Monday, February 27, 2012

Over and out

March 1 is the legal end of another bird season.  Unless the world economy collapses before then - not completely unrealistic by the way - mine drew to a close Sunday.  With a prior engagement later in the afternoon I ducked away to a site not far from town where we've found a handful of birds this year.  We managed one covey that flushed wild and the singles gave us the slip.  But the dog got a snootful of scent and I got the mental images to carry through the off-season.

For years I've held the conviction that dogs have a sense of time.  People have told me otherwise and although I can't mount a scientific argument I can serve as witness. Yesterday Wyatt hunted harder than he ever has, ranging farther and working cover more thoroughly with not a bit of urging from me.  It was pure joy to watch.  Kinda like he knew this would be the last time for a while. That's me projecting two unrelated facts on top of each other, I know, but I can't get the thought out of my head.

This dog has been a lot of fun to have around.  He was way behind the game when I got him, three and a half years old and never hunted outside of a training field, and I don't think he'd done that in more than a year.  I doubt he'd ever been run without a check cord.  The first time I took him hunting he never ranged farther than maybe twenty yards from me.  Each time he got a little more comfortable, stretched it out a bit, sorted out the different smells and figured out exactly what it was we were looking for.  When we'd get into the birds you could see the drive ratchet up a bit.  Just like it's supposed to.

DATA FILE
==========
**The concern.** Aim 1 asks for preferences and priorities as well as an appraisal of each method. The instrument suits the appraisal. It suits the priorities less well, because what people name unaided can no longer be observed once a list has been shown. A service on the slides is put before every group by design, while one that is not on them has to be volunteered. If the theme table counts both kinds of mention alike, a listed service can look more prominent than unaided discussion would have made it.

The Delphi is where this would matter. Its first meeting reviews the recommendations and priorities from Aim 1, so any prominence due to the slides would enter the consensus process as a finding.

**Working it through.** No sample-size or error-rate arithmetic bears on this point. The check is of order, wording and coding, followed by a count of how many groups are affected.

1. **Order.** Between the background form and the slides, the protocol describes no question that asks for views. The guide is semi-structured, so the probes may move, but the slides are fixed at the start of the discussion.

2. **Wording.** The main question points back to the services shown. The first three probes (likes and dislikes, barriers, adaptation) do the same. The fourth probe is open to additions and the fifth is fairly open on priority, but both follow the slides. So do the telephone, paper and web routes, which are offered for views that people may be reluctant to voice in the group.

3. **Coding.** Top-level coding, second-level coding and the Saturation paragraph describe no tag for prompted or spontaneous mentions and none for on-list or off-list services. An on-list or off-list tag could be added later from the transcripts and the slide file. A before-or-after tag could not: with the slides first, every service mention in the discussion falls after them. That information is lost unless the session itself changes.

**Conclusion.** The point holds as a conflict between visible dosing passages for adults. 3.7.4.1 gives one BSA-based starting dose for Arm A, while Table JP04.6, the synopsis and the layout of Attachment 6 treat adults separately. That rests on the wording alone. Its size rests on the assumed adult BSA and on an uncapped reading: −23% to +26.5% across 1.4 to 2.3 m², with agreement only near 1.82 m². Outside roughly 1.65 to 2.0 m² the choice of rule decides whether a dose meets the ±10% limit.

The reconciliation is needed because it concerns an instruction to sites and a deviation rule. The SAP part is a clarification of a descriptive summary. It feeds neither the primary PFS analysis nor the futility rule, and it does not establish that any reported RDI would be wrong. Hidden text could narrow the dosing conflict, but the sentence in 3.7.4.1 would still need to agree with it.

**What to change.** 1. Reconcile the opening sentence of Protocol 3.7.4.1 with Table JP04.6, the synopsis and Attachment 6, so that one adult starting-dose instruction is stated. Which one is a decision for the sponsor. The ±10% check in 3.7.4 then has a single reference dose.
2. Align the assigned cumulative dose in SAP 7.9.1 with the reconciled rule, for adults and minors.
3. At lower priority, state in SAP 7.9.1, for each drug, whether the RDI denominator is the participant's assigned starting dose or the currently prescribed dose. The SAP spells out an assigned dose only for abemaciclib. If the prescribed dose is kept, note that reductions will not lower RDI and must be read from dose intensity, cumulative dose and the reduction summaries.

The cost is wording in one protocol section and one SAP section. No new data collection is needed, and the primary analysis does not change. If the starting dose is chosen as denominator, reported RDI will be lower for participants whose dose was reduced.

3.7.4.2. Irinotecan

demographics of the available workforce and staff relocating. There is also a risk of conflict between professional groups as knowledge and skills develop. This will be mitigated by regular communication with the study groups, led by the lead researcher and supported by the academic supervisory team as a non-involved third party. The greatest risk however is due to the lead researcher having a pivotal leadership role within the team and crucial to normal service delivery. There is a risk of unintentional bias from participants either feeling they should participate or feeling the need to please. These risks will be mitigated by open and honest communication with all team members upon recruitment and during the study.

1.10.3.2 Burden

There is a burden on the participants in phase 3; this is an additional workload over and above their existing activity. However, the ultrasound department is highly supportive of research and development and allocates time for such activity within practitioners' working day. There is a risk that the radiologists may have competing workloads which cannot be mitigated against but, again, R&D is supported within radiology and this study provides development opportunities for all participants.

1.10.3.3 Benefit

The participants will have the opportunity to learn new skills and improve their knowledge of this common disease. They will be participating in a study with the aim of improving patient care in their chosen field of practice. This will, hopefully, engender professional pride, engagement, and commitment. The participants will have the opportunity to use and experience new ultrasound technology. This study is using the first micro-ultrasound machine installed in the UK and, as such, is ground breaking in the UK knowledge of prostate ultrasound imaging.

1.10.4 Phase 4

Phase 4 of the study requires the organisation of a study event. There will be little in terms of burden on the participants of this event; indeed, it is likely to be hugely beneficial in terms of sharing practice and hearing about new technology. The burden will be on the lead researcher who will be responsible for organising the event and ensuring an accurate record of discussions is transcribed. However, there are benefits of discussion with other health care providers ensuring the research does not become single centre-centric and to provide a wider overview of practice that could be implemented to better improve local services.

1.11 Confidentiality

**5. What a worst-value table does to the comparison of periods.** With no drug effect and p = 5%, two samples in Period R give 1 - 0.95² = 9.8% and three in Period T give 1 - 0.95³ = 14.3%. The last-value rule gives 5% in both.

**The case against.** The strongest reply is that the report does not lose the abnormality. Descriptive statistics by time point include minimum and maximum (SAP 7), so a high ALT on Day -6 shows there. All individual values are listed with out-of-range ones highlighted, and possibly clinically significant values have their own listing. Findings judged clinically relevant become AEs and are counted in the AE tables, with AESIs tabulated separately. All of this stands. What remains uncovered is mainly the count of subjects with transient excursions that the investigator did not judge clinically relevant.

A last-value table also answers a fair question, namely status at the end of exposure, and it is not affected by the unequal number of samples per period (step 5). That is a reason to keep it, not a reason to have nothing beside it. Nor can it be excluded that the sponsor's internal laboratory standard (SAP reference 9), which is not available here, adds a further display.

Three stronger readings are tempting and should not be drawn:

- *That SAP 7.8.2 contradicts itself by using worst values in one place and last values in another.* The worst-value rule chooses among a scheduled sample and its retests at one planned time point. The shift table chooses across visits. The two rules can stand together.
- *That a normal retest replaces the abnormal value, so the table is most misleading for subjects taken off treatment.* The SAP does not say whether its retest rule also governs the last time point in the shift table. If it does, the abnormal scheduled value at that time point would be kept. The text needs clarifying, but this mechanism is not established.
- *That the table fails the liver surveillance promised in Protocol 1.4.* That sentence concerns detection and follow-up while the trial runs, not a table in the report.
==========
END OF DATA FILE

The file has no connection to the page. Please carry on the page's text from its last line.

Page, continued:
He's money on pen-raised birds.  I don't know how different they smell from wild birds but I know they do. My last dog would never, ever, bump a wild bird.  Put him on a pen-raised bird, though, and he'd hold point only until you got close enough to watch him dive in and get it.  And he got every one.  Never even tried it on a wild bird.  Go figure.

Wyatt's struggled a bit figuring out the wild bird equation and the lack of readily available wild birds hasn't exactly helped the situation.  Geez, how many hours did I spend walking through fields thinking about taking him to South Dakota or Saskatchewan or some other Valhalla of birds, a place where we could have contacts all day long and in a week's time have a very educated dog?  Enough to become a bit obsessed with the idea, that's how many.  I spent a few more trying to work out the logistics of disappearing for a week or two in the fall.  Didn't quite get that part fully resolved.

Bird dog on point

He's getting there, just a bit more slowly than the last time I went through this process. Hey, I got time.  No sense in screwing up something so sublime by being in a hurry.

And it'll give me some good things to think about for the next eight months.  Seasons and hunts are spots of brightness linked by everyday life.  There are other spots of brightness but every man, woman and child has one thing, an event, an activity, a happening that is as good as it gets.  Everything else is just something in between.  And now we're in between.

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